Improvement with Algeness was shown to last between seven and eight months, with filler longevity between the two products confirmed via ultrasound. Similar patient satisfaction was noted. Adverse events were minimal and transient, with incidence divided similarly between the two products. “Algeness has repeatedly shown itself to be non-inferior to products that may be similarly classified, and safe,” Dr. Kinney reported.
While new techniques and products con- tinue to emerge and evolve, delivering optimal results is evermore. For Dr. Shah, the most natural result with injectables comes from combinations that include fillers and neurotoxin. “One particular technique I have developed is the use of PDO threads to reposition the fat pads combined with neuromodulators to relax the neuromuscular junction,” she shared. “We also augment the result by addressing volume loss with hyaluronic acid fillers, which are the only ones available in India at this time. These three are my main minimally invasive tools, and we will usually use two or all three in combination for the best results to address the signs of aging.”
Dr. Barbarino authored a 2020 pilot study2, in which Dr. Fezza was among the co- authors, examining the combination of inco- botulinumtoxinA and cohesive polydensified matrix hyaluronic acid filler for perioral and periorbital rhytides. This study of women (n=10) with moderate-to-severe lateral periorbital lines and perioral lines involved injection of 10 U of neurotoxin followed by 1 cc to 3 cc of filler to the lines in each area. Patients were graded using validated scales at one, three and six months. At least moderate improvement (75% at least ‘improved’) was seen lasting out to six months. “These areas are key because they are highly mobile regions and among the first to show the signs of aging,” she noted.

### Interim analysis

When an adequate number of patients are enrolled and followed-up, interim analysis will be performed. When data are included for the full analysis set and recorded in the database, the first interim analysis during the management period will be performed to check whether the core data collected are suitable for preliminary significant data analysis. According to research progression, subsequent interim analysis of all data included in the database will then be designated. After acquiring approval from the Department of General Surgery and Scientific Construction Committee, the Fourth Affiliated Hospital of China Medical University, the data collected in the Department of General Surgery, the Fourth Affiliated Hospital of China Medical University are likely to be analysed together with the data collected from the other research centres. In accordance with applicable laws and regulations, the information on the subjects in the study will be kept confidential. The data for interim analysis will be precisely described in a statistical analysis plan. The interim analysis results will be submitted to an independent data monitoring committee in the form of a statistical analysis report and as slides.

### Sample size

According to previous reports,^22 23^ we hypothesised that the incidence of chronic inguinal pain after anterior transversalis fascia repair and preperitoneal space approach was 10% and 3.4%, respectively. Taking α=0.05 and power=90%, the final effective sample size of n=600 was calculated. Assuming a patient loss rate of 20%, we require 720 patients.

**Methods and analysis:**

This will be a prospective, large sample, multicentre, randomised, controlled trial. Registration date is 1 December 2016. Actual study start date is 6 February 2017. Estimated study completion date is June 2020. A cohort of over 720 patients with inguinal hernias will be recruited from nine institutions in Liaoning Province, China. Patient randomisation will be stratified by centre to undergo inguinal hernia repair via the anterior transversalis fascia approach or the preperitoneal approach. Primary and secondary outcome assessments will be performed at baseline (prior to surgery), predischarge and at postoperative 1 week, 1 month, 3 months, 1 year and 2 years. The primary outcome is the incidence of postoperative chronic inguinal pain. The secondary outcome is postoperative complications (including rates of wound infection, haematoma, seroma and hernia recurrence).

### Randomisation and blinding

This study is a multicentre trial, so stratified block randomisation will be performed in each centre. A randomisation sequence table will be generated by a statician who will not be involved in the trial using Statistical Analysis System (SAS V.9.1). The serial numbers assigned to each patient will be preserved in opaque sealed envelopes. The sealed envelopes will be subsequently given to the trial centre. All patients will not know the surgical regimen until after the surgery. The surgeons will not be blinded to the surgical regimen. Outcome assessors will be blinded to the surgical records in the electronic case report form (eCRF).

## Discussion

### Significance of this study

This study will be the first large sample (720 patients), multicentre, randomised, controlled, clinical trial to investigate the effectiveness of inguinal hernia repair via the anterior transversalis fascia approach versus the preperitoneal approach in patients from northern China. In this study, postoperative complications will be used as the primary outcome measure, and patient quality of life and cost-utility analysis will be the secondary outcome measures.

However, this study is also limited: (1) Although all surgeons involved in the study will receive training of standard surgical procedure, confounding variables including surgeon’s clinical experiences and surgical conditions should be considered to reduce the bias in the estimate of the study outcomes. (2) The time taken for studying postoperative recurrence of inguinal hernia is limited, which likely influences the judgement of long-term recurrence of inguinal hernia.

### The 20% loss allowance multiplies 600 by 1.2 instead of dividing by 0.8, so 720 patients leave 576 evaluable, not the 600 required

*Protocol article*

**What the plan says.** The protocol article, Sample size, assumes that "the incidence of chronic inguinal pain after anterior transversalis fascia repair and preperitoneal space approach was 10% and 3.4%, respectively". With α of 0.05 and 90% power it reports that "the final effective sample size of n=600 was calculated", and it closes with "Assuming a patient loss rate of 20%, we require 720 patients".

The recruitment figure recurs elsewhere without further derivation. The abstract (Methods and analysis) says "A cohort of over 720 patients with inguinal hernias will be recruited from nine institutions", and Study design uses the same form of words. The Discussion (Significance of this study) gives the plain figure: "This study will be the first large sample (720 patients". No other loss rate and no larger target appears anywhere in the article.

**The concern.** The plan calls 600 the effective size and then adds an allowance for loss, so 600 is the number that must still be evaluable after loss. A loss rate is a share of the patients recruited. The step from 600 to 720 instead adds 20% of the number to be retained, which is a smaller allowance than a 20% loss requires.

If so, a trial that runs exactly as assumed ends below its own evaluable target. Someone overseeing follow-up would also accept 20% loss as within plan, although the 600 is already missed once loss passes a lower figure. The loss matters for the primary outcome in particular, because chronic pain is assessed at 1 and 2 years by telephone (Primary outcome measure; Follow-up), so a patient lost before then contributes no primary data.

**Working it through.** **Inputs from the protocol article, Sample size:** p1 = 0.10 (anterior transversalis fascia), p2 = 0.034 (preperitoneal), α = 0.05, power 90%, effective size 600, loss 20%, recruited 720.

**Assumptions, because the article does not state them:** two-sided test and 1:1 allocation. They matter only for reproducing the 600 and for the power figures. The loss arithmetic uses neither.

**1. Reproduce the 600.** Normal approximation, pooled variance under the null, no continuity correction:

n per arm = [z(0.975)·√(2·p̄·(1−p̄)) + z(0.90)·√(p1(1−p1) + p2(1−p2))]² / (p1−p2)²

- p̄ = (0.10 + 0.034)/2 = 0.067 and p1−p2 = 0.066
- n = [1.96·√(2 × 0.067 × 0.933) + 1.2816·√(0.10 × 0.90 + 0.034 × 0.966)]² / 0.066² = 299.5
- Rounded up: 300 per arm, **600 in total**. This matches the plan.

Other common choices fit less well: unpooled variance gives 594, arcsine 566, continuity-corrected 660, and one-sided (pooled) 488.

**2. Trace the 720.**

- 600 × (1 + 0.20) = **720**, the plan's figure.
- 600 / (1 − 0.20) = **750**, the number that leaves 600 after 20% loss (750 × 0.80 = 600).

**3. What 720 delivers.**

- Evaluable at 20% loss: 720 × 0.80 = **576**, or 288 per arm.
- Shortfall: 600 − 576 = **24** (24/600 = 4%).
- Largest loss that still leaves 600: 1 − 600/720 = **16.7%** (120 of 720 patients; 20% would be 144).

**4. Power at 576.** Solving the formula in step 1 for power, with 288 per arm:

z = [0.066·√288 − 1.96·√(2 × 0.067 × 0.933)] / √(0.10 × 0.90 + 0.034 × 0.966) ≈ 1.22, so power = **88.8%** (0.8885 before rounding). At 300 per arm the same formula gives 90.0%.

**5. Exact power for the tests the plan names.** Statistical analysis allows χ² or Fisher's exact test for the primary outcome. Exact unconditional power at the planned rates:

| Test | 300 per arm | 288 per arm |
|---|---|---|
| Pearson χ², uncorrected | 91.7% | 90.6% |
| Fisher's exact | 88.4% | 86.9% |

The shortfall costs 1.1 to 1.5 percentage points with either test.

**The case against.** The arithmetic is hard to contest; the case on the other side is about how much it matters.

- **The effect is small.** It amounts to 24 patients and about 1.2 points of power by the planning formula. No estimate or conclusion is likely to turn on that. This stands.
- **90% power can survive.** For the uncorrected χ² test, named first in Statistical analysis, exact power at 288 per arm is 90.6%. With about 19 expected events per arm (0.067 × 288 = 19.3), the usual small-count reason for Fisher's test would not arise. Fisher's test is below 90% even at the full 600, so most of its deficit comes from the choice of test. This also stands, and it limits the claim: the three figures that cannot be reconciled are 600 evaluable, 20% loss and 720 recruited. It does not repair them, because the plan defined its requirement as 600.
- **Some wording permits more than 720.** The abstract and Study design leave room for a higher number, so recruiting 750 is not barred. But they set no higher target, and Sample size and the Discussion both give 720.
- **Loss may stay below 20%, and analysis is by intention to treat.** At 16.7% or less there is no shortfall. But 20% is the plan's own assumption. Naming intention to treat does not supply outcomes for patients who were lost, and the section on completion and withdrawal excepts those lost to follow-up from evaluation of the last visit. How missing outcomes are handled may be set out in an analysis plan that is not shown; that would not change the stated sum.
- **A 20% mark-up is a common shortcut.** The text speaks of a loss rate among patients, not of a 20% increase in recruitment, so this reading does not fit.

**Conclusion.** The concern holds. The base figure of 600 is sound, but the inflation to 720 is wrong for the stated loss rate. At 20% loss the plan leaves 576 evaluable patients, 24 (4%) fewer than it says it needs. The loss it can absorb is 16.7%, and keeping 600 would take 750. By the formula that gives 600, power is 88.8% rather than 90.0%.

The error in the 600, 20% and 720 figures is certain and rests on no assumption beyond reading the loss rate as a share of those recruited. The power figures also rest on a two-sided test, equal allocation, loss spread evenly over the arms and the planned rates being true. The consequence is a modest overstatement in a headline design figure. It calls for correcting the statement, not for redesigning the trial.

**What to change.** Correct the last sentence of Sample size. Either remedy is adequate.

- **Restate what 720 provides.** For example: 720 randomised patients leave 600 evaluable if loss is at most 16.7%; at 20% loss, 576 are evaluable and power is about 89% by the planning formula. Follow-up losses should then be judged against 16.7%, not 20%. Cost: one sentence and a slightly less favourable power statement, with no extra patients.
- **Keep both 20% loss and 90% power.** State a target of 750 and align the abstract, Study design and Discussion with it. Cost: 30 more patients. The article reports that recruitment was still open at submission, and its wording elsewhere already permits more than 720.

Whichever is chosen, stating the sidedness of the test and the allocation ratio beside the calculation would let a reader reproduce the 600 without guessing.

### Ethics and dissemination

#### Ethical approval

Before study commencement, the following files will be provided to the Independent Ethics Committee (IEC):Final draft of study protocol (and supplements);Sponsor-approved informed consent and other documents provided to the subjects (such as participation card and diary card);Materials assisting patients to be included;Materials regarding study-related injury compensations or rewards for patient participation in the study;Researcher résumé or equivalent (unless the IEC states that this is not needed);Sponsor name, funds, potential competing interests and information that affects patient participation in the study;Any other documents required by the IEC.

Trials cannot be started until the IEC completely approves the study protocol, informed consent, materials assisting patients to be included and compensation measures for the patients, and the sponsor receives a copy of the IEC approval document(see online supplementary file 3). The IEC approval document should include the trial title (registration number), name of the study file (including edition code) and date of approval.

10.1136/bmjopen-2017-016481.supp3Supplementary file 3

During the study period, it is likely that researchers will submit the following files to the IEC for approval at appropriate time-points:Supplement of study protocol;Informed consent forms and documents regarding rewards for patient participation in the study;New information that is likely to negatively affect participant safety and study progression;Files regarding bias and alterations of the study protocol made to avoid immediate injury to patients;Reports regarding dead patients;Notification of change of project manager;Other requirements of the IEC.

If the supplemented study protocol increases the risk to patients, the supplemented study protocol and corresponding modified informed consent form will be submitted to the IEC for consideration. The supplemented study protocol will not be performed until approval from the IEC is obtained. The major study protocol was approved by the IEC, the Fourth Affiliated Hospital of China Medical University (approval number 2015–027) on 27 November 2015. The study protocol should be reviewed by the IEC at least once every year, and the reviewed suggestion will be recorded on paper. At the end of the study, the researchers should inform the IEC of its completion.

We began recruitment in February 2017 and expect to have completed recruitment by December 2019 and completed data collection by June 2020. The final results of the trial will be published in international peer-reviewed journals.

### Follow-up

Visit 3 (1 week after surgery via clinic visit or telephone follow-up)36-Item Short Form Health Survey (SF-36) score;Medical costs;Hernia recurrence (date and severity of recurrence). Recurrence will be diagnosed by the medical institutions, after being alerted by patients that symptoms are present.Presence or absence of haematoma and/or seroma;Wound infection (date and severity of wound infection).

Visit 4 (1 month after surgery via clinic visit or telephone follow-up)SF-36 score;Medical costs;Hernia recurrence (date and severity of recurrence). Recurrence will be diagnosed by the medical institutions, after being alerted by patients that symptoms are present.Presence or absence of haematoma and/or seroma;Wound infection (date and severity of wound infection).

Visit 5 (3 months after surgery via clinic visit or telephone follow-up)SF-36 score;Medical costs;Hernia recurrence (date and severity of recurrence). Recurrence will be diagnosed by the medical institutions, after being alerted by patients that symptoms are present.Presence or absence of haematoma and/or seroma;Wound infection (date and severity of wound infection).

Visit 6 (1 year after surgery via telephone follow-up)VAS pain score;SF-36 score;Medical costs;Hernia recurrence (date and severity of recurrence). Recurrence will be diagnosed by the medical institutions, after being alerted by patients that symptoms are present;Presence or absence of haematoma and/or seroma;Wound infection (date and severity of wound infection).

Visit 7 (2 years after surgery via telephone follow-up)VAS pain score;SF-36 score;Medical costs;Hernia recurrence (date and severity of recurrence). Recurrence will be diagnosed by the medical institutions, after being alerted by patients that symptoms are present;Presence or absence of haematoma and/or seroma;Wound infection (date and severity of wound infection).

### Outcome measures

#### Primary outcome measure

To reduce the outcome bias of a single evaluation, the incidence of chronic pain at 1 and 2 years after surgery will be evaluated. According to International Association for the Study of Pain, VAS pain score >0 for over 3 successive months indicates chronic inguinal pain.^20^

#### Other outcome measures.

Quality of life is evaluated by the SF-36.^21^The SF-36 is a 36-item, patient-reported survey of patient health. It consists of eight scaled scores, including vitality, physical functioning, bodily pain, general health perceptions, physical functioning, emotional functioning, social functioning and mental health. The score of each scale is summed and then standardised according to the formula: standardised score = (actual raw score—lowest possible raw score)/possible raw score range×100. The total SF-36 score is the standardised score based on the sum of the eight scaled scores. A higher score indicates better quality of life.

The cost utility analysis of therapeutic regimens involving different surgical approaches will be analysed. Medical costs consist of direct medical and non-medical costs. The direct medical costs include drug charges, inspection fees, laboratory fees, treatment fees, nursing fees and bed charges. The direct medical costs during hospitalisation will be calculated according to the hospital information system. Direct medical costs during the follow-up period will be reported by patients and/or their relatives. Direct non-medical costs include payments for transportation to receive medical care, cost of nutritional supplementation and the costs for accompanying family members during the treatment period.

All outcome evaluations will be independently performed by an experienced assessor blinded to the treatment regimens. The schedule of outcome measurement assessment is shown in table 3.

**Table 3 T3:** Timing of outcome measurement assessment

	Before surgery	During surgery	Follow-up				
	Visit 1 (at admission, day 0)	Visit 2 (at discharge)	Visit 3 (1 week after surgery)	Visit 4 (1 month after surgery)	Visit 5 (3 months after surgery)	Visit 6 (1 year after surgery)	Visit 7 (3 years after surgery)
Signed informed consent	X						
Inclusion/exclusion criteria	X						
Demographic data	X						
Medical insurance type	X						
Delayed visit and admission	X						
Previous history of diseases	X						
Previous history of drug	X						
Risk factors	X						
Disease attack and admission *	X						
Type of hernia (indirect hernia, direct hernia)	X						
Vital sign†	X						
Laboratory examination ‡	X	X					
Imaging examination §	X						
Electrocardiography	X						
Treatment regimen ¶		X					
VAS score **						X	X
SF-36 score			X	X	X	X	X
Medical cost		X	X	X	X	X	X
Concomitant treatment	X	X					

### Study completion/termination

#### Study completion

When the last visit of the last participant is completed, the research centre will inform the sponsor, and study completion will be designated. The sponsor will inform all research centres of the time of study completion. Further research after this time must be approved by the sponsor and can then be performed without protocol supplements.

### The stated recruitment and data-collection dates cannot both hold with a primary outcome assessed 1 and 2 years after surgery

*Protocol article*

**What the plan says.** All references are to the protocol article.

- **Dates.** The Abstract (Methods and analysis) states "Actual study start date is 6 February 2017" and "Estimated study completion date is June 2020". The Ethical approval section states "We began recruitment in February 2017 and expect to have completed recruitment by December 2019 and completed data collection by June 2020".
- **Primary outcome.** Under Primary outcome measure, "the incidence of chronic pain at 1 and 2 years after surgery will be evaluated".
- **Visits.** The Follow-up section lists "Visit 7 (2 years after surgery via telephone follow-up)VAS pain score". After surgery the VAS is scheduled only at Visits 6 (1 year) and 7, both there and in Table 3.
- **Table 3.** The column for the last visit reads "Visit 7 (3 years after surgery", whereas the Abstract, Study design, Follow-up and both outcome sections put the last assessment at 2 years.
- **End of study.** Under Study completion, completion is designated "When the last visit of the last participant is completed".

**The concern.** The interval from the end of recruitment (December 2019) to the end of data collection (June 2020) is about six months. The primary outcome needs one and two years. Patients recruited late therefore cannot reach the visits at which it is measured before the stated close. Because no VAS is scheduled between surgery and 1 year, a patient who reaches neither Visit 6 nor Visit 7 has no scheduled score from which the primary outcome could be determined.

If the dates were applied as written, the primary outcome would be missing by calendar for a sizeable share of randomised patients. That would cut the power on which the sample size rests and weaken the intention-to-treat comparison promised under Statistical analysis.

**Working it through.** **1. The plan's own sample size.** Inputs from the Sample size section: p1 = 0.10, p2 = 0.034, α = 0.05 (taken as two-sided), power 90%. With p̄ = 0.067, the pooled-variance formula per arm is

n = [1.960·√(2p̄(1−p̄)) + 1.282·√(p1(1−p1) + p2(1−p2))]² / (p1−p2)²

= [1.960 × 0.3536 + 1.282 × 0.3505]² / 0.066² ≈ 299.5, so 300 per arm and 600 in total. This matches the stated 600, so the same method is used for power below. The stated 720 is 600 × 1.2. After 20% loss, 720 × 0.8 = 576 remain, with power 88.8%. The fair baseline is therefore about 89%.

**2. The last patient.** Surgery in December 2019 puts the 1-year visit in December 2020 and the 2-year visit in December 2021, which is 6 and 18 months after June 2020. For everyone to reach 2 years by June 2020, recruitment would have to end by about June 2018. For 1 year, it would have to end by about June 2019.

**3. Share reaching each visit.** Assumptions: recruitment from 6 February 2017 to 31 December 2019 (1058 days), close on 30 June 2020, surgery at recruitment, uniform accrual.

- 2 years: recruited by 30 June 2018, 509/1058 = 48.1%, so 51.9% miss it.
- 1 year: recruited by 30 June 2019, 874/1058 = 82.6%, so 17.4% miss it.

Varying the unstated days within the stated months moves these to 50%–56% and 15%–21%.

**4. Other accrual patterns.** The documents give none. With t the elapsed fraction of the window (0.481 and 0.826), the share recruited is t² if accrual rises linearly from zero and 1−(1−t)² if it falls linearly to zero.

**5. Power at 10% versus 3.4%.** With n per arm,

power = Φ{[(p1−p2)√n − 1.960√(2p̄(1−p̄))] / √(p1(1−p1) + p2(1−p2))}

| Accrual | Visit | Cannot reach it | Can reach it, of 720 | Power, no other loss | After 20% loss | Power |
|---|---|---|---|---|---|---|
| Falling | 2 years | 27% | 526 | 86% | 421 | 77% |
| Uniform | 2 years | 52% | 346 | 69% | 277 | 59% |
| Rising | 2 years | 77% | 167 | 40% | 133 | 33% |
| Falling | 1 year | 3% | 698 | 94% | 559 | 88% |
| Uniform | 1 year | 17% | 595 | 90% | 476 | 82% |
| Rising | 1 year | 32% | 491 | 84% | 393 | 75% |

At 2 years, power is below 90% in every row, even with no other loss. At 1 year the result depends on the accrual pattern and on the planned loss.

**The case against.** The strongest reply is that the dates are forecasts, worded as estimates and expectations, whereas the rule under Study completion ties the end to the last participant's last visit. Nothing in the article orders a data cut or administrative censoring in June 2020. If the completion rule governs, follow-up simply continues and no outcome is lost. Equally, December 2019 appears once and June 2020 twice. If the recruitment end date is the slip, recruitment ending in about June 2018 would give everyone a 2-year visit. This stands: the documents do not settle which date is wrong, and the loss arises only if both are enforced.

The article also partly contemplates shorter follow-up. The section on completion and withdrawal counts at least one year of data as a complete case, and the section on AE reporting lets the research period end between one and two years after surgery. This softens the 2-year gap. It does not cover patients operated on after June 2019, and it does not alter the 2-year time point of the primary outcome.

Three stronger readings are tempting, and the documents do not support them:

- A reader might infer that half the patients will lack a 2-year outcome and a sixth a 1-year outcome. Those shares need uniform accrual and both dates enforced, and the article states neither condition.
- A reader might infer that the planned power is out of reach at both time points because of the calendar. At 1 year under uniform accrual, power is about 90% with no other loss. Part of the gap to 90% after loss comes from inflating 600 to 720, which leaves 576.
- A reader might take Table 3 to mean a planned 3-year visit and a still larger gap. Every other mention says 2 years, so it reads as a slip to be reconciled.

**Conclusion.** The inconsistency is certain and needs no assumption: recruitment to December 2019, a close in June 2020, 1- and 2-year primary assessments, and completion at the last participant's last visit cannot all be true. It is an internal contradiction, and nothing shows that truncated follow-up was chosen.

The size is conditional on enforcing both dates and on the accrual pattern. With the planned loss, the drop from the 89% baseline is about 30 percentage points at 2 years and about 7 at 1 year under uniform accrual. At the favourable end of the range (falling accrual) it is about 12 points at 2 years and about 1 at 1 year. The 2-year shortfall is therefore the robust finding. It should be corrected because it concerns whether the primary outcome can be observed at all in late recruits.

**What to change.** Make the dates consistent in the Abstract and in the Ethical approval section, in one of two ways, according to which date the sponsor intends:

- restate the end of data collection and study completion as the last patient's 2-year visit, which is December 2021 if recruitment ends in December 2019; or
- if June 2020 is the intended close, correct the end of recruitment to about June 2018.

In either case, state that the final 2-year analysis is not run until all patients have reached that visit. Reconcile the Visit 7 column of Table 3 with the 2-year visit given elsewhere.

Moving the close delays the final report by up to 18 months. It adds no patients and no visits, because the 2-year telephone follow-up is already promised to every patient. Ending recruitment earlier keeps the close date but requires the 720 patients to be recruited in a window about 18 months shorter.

Use of injectables may also benefit from the addition of ancillary products designed to enhance treatment. INhance Post-Injection Serum with TriHex Technology® from ALASTIN Skincare, Inc. (Carlsbad, Calif.), is specially designed to work with injectables, such as dermal fillers, to help accelerate recovery from post-injection bruising and swelling, as well as improve the appearance of skin quality and texture by supporting the skin’s natural production of elastin, collagen and hyaluronic acid.